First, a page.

I have seen the goodness of God in the land of the living.

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26 Responses to “Thanksgiving”

  1. fatherstephen Says:

    Photo: My family (September this year). Missing is one Priest-Son-in-law (Fr. Hermogen Holste) and one serious boyfriend. From left, my daughter-in-law, Anna, my son, James, my daughter, Khouria Kathryn Rogers, my grandson, Peter Holste, my son-in-law, Fr. Phillip Rogers, my daughter, Clare Freeman, myself, and my wife, Matushka Beth. Glory to God for all things!

  2. Barbara Says:

    Dear Fr. Stephen,

    Thank you for these thoughtful steps towards thankfulness. Your comments about the hopes you had for your son being different from God’s desire for his salvation reminded me of my own life, but also of Fr. Lev Gillet’s words.

    He said, ‘Do not confuse thy ‘hopes’, in the plural, and thy ‘hope’, in the singular. Thy hopes, that is for particular, limited things which thou wishest to see realised, often only reflect some egoistic desire. Success in this or that, for example, or a special healing. These are hopes. It is not Hope. Hope: a wish, a desire, an expectation that is not directed only at a specific objective, but encompasses thy whole destiny. it is no mere section of a curve which is concerned but the totality of that curve…look at the whole line of ty life with the confidence which love inspires. ‘ (In Thy Presence)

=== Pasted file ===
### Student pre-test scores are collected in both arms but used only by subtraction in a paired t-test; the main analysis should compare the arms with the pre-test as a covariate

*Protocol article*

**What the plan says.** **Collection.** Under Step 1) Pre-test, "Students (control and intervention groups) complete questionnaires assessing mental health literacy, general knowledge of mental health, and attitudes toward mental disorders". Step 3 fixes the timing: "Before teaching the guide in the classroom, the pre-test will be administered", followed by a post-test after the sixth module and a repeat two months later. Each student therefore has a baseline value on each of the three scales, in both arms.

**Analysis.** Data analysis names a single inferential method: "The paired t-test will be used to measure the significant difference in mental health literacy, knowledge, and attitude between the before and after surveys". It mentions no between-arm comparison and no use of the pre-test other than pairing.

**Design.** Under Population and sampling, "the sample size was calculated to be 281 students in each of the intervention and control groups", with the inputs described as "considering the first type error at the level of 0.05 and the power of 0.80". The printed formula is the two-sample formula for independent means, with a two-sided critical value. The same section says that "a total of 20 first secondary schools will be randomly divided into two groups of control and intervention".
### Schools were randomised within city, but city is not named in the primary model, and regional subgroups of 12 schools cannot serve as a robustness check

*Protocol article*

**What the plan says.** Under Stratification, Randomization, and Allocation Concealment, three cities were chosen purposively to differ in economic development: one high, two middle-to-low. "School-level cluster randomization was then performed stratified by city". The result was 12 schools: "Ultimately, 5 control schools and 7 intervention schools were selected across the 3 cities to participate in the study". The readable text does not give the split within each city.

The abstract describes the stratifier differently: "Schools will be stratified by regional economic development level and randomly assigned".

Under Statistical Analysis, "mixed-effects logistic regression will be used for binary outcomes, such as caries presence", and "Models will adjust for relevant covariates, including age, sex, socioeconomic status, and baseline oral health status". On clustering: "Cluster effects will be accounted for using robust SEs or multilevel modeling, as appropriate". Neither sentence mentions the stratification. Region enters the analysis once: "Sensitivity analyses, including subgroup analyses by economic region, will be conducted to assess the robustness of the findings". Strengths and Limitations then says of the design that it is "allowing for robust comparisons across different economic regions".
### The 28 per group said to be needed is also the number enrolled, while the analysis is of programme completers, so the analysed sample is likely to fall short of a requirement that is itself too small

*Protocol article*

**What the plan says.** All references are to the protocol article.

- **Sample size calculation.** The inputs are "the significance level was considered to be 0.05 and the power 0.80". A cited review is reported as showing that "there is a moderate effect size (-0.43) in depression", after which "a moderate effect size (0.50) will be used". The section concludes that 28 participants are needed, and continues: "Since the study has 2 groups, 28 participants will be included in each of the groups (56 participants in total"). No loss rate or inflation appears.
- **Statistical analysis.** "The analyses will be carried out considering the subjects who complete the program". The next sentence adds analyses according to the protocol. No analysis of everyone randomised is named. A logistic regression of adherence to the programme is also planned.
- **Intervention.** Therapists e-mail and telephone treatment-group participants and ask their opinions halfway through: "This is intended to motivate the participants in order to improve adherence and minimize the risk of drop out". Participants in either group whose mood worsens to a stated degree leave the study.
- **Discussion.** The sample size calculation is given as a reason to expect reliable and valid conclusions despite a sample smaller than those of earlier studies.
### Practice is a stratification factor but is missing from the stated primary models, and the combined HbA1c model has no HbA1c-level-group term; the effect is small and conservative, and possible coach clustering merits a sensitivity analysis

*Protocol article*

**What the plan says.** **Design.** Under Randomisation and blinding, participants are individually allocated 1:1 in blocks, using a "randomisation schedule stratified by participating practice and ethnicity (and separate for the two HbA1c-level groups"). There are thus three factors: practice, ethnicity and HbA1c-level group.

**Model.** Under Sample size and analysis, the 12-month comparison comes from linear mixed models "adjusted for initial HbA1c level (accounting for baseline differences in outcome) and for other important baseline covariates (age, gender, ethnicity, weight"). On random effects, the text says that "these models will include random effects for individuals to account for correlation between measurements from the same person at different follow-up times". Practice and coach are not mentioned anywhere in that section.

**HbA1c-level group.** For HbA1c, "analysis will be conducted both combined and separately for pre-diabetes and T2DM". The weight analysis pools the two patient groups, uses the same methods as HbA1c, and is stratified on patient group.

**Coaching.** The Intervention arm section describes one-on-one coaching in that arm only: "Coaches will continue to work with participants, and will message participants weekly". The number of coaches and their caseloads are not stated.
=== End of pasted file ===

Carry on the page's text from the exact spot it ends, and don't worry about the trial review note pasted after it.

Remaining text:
I have so often confused my little hopes with the limitless Hope of God’s love for us. Thank you for this reminder.

    Happy American Thanksgiving from a Canadian!

  3. (another) Elizabeth Says:

    God bless you, Father, for your witness to God’s grace and the encouragement to us who read your words. This hits at a time of intense spiritual struggle: I am 8 weeks pregnant, with signs of a threatened miscarriage. We are now at the vigil period, only to pray and wait and trust God’s goodness is present, “no matter what.” That’s the hard part, the part that takes every ounce of faith, the no matter what part.

    Your words give my heart much nourishment, and thus it is with borrowed faith that I say Glory to God for all things.

  4. fatherstephen Says:

    May God preserve you and the child which you bear!

  5. Anna Says:

    (another) Elizabeth,